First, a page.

I Corinthians 1.10-18
Melanie was one of the prettiest girls at school, and one of the most popular. Hal was just as good looking and just as popular, so it was no surprise when he asked her to go to Homecoming. They made their plans and preparations and both were excited. Until two days before the dance, when Hal texted Melanie that he was not going to the dance with her, but instead with Steph. Apparently he had caught word that it was Steph and not Melanie who was leading the votes for Homecoming Queen, and Hal wanted the Queen on his arm. So, that night, he got what he wanted, as both of them were crowned King and Queen. And Melanie cried herself to sleep at home.
His friends shrugged their shoulders at the heartless act. “That’s just Hal.” And, unfortunately, they were right. Hal was always in pursuit of a better reputation. He didn’t mind talking down to anyone that he considered below his social standing. And that was just about everyone else in the school. He had nicknames for everyone, mercilessly debasing and embarrassing them whenever he could. Anything to make himself look better.
It started when he was young. His first day of middle school, he sat alone at lunch, and it was a terribly embarrassing moment for him. He vowed never to do it again. He figured out who were the popular kids and what it would take to get in good with them. Regardless of what he had to say or do, he bought into the cult of reputation all the way.
After high school, things weren’t that different. In college, he had to be in the right fraternity, and date the right girl. Even though he couldn’t stand either.
After college, he went back for the extra degree, because he thought that he letters after his name would give him what he really wanted out of life.
In his first job after college, he climbed the ladder to higher and higher ranks. But it meant nights and weekends at the office, until he burned himself out on the job and the career.
Throughout his life, again and again Hal was always carefully grooming his image. He yearned for prestige. For reputation. For the “right” people to see him in the “right” light.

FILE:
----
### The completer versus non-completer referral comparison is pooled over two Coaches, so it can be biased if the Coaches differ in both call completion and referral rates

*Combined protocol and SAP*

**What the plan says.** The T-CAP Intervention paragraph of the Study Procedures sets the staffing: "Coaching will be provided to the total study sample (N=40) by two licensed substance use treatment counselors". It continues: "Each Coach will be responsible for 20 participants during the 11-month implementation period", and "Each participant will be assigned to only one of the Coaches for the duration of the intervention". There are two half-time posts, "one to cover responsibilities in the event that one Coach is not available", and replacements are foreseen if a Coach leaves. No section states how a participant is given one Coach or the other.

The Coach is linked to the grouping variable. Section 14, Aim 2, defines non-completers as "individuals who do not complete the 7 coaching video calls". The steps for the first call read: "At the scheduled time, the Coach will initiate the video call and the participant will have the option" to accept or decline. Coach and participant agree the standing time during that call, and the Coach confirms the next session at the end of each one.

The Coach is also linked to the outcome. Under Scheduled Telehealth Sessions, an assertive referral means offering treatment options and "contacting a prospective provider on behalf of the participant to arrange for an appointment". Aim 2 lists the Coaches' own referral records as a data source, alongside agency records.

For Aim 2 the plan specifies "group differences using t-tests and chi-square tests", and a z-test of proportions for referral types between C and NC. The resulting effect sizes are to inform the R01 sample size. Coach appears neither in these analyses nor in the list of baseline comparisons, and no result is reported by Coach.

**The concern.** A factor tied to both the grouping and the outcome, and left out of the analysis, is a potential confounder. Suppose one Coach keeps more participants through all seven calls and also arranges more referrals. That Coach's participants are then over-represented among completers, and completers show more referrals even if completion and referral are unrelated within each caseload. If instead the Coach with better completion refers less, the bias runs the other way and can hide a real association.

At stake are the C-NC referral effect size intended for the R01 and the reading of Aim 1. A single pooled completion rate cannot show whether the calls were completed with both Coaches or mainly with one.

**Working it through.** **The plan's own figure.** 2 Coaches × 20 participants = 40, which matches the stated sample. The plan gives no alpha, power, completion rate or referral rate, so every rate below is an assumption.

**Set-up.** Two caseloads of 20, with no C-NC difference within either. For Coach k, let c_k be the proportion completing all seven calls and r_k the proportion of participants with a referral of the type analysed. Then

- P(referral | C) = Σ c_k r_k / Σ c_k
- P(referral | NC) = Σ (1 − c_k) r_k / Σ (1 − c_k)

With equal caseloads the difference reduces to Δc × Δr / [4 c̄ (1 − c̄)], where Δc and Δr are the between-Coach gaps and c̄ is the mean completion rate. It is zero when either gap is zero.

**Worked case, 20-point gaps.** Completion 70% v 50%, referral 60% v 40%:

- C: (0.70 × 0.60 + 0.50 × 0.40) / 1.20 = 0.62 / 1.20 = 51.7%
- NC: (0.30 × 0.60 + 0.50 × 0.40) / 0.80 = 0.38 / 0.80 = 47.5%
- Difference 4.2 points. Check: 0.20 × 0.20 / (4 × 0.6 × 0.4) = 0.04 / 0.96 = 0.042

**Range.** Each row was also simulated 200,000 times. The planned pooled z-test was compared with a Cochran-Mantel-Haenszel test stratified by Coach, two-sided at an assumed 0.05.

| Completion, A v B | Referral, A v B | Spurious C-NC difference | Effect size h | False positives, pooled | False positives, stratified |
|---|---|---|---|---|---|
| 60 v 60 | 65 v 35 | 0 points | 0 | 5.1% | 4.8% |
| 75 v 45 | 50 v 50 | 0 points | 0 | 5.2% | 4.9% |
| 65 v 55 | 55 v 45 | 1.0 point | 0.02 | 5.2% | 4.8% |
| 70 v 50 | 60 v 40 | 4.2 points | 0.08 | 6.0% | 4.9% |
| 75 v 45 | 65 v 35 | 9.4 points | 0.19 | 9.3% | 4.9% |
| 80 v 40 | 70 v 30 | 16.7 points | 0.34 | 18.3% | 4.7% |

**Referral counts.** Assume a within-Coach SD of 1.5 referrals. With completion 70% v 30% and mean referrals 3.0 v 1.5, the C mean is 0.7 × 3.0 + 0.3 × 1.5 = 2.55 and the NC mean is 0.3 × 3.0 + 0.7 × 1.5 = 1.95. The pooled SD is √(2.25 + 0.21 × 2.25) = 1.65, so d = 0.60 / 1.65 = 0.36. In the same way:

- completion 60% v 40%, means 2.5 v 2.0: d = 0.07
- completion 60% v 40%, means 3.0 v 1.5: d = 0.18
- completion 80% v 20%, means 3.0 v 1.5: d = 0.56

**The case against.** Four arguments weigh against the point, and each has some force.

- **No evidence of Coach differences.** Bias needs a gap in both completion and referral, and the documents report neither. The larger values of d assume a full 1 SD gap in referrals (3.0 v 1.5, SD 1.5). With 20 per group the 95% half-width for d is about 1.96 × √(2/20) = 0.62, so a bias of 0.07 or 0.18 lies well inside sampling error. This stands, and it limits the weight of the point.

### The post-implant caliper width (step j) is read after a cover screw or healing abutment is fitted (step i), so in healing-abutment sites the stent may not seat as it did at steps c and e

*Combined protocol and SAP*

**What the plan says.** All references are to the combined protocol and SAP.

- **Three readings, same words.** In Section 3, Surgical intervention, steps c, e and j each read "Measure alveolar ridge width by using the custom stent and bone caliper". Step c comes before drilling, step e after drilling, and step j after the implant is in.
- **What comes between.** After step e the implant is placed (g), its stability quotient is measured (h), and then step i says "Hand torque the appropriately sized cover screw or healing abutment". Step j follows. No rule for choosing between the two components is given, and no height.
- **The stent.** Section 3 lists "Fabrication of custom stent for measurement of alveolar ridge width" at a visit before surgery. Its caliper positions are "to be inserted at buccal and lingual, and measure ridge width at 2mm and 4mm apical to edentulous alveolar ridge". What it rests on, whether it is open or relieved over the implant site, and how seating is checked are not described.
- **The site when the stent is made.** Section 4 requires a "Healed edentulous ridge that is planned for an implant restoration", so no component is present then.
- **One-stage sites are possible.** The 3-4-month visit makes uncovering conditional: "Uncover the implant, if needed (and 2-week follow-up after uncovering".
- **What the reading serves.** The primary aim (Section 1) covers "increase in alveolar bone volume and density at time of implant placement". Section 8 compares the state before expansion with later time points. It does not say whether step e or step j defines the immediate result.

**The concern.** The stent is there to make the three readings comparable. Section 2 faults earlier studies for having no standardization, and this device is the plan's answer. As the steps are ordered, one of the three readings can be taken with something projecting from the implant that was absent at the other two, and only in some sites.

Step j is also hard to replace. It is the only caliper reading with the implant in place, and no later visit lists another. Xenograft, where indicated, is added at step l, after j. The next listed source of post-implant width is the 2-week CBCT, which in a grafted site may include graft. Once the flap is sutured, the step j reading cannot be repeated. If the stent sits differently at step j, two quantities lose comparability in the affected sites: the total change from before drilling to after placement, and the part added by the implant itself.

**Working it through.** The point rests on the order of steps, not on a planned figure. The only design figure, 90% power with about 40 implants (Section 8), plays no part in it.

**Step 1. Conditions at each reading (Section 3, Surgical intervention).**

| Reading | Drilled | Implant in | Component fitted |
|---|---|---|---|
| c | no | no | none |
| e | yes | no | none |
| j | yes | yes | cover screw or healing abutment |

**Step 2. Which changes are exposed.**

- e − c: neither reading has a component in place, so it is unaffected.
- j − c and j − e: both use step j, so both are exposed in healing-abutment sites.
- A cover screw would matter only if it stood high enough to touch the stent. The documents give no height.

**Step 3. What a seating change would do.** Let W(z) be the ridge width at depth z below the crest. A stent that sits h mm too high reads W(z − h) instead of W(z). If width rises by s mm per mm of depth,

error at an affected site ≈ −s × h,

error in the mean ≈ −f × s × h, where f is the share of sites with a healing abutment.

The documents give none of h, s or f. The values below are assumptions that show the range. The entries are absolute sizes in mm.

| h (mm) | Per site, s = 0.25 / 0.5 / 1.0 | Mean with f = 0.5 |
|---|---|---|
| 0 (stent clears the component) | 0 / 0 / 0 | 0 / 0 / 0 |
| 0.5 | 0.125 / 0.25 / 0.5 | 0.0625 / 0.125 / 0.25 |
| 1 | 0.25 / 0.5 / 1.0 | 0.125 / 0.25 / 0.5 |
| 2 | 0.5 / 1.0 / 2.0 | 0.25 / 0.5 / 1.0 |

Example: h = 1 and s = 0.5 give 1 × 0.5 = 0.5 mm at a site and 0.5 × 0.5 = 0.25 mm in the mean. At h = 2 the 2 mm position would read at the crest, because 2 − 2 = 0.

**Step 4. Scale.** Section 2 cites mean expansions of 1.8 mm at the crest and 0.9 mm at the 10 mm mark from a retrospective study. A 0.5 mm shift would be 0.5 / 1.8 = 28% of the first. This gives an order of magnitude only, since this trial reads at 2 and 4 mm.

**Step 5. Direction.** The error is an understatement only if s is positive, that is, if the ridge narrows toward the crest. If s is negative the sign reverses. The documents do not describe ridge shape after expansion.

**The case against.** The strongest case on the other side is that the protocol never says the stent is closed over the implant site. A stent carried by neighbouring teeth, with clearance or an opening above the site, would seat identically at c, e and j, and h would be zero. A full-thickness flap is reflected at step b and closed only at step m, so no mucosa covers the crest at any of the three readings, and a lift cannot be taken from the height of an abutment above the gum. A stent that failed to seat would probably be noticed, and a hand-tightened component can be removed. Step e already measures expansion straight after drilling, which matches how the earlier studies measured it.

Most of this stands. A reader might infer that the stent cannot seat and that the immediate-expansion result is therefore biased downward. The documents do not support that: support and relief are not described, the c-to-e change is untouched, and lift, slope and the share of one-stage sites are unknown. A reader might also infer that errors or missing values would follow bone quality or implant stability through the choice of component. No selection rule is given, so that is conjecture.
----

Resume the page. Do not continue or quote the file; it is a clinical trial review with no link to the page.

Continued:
But deep down, he did what he did because he didn’t think he was worthwhile without that prestige. It wasn’t until his third wife left him that he actually looked at himself honestly for the first time, and he didn’t like what he saw. But by that time, he didn’t know any different way. And so, he went to his Tinder profile and made a few tweaks, and he was back in the game.
It is fascinating how often the Hal’s of this world keep reappearing, generation after generation. How many people belong to the cult of reputation. They need to be fawned over, have their ego stroked, and told how great they are. We can see it in the celebrities and politicians of our day.
And we can see it in the pages of Scripture. The ancient city of Corinth was a town filled with Hal’s. The culture was built on prestige and on ego. Your job was to improve your social standing. Your day was filled intentionally boasting on the street corners, dropping names and resume stats. Your worth was based on how people saw you. And it spilled over into the church, as well. The Apostle Paul had founded a strong and healthy church, and had shepherded it for 18 months – longer than he stayed in his other churches. But now, from Ephesus, he has heard that his church has begun to worship at the cult of reputation. It seemed that various members had taken to the Corinthian practice of boasting and aligning themselves with the “right people” in order to build their reputations. Some aligned with Paul. Some aligned with Paul’s colleague who stayed behind after Paul left – Apollos. Some aligned with Peter, or Cephas, the broader leader of the Church as a whole. And some have this “better than thou” attitude that says, “I don’t know about you, but I follow Jesus.” Each faction thought that they were right, and felt like they had the better reputation. And listening to this report of a splintering congregation just makes the old Apostle’s heart break. This isn’t what he taught them. This isn’t what Jesus taught. He didn’t teach the importance of reputation, but of the cross. Of service, and sacrifice, and love.